|Thursday, August 29, 2013||6:00PM - 8:00PM||The Vivian and David Campbell Conference Facility, Munk School of Global Affairs - 1 Devonshire Place|
Though often described with foreboding buzzwords such as “The Great Firewall” and “censorship regime,” Internet regulation in China is rarely either obvious or straightforward. This was the inspiration for China specialist Jason Q. Ng to write an innovative computer script that would make it possible to deduce just which terms are suppressed on China’s most important social media site, Sina Weibo. The remarkable and groundbreaking result is Blocked on Weibo, which began as a highly praised blog and has been expanded here to list over 150 forbidden keywords, as well as offer possible explanations why the Chinese government would find these terms sensitive. Ranging from fairly obvious words, including “tank” (a reference to the “Tank Man” who stared down the Chinese army in Tiananmen Square) and the names of top government officials (if they can’t be mentioned they can’t be criticized), to deeply obscure words including the Chinese phrase for “The Four Gentlemen” (though it means a set of four traditional flowers, it can also refer to various quartets of dissidents) and “hairy bacon” (a coded insult for Mao’s embalmed body), Blocked on Weibo chronicles many of the phrases that could get a Chinese Internet user invited to the local police station “for a cup of tea”—a euphemism for being illegally detained by the authorities. An invaluable guide to sensitive topics in modern day China, Blocked on Weibo also exposes the fascinating fissures between the idealized society that Chinese authorities dream of having and the actual one that Chinese netizens are creating each day.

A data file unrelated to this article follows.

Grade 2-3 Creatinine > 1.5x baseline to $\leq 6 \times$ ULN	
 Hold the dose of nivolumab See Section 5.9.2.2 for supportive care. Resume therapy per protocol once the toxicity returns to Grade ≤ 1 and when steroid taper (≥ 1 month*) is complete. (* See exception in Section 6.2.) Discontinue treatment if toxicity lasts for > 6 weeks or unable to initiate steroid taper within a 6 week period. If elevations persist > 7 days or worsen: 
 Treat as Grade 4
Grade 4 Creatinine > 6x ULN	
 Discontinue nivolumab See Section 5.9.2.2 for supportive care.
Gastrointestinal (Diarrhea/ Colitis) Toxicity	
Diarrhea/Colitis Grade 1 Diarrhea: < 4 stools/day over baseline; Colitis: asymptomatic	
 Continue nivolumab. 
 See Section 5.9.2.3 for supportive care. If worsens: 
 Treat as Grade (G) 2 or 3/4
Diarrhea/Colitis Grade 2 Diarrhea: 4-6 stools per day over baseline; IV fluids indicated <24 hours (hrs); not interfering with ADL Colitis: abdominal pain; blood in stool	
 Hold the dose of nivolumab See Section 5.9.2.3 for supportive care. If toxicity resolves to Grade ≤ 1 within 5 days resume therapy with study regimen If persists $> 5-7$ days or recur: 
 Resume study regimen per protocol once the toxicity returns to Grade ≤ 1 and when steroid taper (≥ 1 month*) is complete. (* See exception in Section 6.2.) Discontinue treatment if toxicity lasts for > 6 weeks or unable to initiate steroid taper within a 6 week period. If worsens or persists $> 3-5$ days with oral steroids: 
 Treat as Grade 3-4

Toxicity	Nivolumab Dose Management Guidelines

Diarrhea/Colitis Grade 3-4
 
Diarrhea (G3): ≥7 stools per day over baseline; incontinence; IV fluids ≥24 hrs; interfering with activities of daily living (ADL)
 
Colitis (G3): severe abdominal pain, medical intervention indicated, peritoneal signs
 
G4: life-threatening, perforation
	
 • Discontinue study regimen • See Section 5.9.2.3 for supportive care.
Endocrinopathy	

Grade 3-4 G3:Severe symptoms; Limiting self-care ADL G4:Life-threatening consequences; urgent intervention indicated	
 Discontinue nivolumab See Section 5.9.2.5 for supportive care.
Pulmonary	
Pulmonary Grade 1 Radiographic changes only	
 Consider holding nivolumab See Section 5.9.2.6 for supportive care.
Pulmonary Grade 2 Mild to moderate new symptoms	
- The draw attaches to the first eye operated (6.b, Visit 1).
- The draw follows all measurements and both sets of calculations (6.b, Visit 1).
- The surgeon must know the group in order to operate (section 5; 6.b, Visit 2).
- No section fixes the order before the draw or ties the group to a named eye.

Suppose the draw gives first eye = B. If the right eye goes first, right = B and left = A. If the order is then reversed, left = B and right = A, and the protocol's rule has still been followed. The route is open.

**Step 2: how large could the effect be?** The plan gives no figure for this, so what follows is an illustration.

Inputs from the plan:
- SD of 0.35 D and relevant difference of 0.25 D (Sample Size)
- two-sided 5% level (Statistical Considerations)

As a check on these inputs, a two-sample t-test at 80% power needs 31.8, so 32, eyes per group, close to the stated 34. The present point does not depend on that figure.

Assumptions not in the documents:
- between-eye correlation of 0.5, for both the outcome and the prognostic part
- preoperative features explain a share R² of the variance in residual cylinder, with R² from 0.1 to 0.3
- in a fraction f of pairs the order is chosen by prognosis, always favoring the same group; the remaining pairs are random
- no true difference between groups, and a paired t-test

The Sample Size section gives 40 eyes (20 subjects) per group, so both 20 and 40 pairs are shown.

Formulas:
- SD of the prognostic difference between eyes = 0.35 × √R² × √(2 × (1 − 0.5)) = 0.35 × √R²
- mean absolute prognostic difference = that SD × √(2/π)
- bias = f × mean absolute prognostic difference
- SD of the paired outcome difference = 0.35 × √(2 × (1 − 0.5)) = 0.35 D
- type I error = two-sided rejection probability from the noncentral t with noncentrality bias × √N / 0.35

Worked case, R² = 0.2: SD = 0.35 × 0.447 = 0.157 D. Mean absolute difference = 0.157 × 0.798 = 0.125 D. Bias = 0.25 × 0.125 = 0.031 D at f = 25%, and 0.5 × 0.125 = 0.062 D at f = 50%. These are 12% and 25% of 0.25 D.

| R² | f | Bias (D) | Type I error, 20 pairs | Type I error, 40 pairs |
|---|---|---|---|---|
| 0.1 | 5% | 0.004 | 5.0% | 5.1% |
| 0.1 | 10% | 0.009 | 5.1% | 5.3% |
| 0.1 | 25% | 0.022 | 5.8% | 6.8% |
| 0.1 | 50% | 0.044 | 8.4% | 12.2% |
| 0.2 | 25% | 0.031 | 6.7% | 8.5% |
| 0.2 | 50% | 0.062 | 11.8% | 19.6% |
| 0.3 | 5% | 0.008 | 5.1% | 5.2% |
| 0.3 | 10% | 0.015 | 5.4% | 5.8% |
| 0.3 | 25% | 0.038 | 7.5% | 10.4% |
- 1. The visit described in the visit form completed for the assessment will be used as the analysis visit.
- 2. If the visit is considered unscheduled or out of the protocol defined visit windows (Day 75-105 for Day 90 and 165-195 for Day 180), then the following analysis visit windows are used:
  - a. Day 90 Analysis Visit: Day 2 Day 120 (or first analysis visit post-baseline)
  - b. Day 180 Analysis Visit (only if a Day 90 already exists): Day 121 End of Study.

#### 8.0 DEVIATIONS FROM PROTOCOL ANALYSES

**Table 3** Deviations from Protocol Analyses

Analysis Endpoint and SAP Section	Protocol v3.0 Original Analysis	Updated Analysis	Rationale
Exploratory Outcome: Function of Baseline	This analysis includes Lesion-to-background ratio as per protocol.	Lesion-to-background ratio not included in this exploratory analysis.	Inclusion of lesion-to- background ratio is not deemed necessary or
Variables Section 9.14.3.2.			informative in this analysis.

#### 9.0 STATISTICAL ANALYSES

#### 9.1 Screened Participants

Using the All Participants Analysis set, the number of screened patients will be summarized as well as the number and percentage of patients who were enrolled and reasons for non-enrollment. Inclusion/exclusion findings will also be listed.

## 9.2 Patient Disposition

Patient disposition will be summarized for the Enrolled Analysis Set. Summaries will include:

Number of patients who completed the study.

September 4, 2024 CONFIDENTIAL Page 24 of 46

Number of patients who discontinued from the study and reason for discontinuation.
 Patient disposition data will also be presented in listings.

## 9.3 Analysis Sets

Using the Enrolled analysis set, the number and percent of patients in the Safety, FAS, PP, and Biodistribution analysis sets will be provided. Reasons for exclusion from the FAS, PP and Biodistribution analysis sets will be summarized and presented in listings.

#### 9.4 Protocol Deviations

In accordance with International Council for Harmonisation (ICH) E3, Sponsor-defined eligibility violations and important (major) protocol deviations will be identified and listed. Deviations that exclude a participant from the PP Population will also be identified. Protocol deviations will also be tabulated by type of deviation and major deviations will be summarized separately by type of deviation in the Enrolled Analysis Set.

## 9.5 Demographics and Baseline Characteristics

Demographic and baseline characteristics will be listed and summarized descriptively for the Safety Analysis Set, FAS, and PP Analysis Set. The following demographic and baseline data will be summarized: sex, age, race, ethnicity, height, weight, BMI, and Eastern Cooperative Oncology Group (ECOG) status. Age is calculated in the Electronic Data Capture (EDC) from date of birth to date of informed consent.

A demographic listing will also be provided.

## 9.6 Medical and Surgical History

Jason Q. Ng is a Google Policy Fellow at The Citizen Lab and a research consultant for China Digital Times. His writing and research have been featured in publications including Le Monde, Foreign Affairs, TheAtlantic.com, and Shanghaiist. He blogs about Chinese Internet issues on his website Blocked on Weibo (blockedonweibo.com).
If you are attending a Munk School event and require accommodation(s), please email the event contact listed above to make appropriate arrangements.
Disclaimer: Please note that events posted on this website are considered to be public events – unless otherwise stated – and you are choosing to enter a space where your image and/or voice may be captured as part of event proceedings that may be made public as part of a broadcast, webcast, or publication (online and in print). We make every effort to ensure your personal information is kept and used in compliance with the Freedom of Information and Protection of Privacy Act (FIPPA). If you have any questions please get in touch with our office at email@example.com or 416-946-8900.